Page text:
Tiling And Underfloor Heating: 8 Things You Should Know

Tiling over a heated underfloor system is becoming very popular with homeowners because of the tile’s heat-retaining capacity, making the heating system more effective. When you hear the word tiling, it’s most likely that you imagine the kitchen or bathroom. Due to their water resistance and easy-to-clean properties, they are a popular choice. But with the growing popularity of underfloor heating systems, people have become fond of placing tiles in other rooms.

Tiling over a floor heating system is a perfect choice because of the high thermal mass and the high heat resistance capacity. This means tiles preserve more heat and provide a warmer environment that lasts for a longer time than other floorings. Tiled floors have a heating capacity of over 84°F, which means heaters having over 20W/ft² of output can be used.

This article will provide you with brief descriptions of tiling over different heating systems. Tiles can be installed over any underfloor heating system, radiant floor heating, water underfloor heating, heating mats, and even heating cables.


Tiling with Underfloor Heating, what are the most common issues?

Tiling with underfloor heating can result in tile movent due to thermal expansion and contraction. Be careful that you do not damage the heating wires when using a floor leveler and during tiling. Ensure that the adhesive and grout are cured.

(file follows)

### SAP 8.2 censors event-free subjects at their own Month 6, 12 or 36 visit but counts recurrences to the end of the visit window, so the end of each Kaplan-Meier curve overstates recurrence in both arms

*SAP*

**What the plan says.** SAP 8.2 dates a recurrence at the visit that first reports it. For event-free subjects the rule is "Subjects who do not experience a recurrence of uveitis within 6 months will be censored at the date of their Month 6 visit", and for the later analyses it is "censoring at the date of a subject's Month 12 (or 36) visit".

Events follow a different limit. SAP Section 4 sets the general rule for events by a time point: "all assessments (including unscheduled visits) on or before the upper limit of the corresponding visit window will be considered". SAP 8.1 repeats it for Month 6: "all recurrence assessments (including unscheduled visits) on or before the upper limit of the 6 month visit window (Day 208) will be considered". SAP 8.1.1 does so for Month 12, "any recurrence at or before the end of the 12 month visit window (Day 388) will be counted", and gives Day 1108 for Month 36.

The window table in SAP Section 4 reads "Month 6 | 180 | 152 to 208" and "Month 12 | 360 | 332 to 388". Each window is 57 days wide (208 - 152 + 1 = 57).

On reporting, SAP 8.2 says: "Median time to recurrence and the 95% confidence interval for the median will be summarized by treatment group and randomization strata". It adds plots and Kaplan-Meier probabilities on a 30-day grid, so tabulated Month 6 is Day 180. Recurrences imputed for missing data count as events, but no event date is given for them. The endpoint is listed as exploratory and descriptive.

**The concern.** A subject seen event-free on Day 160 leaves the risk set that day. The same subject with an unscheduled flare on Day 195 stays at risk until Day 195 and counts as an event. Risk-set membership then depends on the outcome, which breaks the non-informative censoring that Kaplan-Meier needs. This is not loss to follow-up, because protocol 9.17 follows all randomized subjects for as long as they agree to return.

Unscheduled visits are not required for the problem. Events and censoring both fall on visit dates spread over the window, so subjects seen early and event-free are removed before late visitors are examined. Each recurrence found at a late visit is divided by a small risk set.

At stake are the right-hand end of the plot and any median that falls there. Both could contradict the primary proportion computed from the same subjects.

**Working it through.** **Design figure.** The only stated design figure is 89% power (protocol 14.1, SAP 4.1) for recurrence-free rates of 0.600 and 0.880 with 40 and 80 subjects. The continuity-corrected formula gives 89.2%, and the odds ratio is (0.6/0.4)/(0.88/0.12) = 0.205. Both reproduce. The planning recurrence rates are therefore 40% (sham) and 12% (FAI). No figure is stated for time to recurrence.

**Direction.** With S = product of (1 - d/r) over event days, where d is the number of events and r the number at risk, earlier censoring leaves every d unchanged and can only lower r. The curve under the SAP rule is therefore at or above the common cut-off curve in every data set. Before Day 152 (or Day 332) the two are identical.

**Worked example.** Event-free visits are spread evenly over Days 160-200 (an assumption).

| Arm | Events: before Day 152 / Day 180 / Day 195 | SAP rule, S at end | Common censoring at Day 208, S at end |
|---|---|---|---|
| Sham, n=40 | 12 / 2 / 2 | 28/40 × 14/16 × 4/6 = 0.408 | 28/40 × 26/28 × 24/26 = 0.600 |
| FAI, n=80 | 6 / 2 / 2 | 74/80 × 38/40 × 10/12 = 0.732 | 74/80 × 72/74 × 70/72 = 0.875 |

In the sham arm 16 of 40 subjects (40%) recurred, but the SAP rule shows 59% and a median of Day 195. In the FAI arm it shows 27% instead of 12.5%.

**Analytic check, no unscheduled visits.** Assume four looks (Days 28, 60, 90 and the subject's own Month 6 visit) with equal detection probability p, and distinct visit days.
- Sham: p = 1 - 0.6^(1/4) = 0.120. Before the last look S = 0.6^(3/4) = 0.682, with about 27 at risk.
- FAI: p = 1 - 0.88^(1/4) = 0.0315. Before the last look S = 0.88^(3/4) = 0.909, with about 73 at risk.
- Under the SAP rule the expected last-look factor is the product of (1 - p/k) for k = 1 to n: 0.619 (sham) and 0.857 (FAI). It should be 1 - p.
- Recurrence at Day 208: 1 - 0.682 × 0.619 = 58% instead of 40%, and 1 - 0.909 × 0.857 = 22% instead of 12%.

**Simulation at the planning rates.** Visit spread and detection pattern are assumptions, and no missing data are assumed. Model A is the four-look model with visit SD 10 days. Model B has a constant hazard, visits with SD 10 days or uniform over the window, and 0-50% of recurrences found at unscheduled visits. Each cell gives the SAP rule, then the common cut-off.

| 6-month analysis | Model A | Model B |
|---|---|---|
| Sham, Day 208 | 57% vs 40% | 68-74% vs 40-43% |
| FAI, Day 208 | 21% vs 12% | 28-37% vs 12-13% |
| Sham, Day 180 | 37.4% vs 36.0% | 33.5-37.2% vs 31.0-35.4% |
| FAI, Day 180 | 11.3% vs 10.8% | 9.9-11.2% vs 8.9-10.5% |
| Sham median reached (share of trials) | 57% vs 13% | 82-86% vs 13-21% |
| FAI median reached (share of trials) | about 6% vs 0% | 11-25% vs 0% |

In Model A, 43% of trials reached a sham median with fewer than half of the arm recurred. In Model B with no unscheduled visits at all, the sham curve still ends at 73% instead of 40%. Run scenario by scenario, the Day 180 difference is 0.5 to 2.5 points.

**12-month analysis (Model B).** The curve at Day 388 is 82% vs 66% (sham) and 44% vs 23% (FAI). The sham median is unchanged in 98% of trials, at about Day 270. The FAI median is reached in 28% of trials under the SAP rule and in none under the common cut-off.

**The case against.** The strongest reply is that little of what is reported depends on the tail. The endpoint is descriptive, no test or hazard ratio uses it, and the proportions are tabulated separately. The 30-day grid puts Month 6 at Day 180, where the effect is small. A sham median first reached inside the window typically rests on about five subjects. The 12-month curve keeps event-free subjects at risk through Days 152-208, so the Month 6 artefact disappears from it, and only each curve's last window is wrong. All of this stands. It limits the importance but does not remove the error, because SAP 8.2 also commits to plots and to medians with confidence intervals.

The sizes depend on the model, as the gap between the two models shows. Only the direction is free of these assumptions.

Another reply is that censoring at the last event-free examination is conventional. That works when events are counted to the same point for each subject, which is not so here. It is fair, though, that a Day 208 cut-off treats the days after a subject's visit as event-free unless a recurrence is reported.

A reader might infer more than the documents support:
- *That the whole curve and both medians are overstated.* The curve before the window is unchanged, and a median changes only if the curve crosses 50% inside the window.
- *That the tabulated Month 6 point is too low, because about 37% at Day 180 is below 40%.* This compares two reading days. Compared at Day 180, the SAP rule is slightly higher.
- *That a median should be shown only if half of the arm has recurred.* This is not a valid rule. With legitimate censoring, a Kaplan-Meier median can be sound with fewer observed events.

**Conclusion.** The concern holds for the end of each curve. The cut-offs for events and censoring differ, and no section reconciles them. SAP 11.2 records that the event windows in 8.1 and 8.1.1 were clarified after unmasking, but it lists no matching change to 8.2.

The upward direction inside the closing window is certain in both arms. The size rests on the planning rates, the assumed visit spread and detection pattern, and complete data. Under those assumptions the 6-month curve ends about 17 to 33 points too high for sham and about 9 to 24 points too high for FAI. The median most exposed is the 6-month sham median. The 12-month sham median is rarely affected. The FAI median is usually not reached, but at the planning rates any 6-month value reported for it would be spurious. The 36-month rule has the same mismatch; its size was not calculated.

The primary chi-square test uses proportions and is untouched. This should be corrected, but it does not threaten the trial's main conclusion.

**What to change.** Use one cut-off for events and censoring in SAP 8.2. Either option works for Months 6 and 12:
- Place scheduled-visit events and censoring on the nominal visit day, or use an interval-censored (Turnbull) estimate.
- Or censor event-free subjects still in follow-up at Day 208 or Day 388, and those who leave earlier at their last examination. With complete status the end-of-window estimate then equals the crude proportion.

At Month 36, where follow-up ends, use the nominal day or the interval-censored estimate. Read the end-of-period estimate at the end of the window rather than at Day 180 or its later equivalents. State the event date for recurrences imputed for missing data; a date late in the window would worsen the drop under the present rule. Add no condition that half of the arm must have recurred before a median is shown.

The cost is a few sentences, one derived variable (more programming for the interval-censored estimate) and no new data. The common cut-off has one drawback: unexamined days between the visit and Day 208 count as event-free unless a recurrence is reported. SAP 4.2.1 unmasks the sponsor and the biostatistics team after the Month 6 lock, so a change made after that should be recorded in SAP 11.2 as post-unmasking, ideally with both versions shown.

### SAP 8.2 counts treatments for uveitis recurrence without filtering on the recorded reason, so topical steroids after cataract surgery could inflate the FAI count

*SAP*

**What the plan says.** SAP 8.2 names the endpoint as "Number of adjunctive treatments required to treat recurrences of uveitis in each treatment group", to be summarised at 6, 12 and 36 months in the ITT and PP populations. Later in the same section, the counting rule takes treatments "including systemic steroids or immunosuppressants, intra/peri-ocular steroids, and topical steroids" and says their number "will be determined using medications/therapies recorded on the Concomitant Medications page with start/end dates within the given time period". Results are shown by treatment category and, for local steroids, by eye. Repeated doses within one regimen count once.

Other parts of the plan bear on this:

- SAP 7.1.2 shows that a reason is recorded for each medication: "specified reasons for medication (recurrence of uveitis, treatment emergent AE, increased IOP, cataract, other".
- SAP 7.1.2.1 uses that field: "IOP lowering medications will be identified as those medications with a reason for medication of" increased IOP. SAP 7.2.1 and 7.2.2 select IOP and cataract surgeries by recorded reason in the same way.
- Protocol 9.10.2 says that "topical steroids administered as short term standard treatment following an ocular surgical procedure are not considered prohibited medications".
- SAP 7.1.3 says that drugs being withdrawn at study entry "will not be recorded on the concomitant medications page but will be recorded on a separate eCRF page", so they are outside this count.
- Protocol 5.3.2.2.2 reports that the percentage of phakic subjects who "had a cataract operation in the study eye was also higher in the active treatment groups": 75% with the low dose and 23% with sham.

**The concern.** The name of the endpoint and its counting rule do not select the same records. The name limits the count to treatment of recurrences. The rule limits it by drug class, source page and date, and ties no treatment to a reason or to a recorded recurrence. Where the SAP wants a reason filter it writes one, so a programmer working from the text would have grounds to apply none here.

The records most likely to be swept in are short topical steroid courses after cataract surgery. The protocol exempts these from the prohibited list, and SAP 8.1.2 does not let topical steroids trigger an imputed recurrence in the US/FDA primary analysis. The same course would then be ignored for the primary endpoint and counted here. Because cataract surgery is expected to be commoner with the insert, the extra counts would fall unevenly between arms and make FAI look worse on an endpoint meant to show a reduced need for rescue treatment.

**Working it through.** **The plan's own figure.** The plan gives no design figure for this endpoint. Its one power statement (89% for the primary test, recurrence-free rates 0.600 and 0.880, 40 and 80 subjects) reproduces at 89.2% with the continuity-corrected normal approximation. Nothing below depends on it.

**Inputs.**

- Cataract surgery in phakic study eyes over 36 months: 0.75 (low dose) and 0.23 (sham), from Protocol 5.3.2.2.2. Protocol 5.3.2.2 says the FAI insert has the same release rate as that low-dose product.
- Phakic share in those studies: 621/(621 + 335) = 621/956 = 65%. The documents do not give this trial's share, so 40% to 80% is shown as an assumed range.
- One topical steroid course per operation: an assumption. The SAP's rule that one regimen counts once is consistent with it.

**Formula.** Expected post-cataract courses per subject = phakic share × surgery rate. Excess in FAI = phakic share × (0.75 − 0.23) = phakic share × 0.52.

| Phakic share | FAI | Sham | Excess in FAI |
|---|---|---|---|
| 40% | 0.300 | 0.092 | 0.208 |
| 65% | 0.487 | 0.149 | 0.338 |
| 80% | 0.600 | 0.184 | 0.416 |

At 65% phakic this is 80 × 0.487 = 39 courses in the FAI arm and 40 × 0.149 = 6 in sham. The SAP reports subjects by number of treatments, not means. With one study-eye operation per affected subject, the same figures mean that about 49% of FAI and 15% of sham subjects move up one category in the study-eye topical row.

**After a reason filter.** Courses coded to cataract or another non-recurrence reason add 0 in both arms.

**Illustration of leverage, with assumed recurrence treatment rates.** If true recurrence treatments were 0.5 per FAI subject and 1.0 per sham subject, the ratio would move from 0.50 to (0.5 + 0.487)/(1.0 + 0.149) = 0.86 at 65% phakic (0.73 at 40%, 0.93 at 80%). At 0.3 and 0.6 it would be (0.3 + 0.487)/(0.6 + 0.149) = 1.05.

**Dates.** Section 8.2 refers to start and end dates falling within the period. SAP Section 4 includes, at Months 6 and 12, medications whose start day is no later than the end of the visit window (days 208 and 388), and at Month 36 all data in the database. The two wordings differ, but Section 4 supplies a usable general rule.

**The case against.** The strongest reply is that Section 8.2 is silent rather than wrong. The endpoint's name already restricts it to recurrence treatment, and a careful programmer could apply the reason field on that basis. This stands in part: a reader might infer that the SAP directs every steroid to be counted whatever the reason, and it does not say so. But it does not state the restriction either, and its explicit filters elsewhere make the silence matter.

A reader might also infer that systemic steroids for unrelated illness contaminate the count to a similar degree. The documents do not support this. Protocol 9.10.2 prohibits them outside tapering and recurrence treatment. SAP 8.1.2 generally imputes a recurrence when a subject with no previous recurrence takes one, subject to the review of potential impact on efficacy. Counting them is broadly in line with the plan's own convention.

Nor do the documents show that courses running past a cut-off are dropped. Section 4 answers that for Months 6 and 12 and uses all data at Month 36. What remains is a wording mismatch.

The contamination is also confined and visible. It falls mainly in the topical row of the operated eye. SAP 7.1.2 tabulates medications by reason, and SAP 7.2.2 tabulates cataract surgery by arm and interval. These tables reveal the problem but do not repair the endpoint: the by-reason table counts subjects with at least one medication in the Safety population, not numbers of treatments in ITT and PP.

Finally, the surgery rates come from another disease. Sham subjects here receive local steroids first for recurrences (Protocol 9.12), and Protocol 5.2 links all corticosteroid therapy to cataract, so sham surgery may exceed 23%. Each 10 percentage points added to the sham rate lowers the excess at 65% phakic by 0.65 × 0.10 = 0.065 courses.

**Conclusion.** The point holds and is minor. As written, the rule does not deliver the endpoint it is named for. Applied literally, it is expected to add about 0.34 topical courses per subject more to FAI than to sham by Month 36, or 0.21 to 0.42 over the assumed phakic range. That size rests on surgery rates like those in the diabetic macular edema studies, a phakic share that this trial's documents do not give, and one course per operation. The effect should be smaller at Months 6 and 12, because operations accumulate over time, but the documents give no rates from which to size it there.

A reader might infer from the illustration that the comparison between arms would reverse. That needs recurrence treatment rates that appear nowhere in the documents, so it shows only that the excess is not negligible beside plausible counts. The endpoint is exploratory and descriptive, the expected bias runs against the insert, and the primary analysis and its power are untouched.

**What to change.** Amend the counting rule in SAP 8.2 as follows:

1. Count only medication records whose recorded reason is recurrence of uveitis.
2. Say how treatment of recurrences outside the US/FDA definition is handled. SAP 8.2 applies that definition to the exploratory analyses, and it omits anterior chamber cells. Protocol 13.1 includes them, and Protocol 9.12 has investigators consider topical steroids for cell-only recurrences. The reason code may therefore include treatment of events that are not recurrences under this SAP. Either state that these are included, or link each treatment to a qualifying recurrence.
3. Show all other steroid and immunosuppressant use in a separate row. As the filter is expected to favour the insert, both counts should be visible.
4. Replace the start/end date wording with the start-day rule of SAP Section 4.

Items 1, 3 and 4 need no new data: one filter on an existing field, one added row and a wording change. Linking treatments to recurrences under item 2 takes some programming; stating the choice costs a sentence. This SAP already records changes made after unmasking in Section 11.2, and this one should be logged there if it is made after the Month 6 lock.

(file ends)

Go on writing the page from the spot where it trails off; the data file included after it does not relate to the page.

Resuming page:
Tiling with underfloor heating has a few issues related to it. Therefore, it’s important to carefully and correctly install the tiles over the heating system to avoid cracks and wire damages. The most commonly experienced issues are as follows.

● Tile Movement as a Result of Thermal Expansion and Contraction

Tiles have a lower expansion rate than the adhesives and screed used, but as they’re made from somewhat of the same materials, this means their expansion rate is also similar. With the expansion of the base, tiles can be moved slightly from their position, leading to the grout joints being stretched. The nature of products made of cement is naturally weak, meaning tension can cause movement and cracks on the tiles.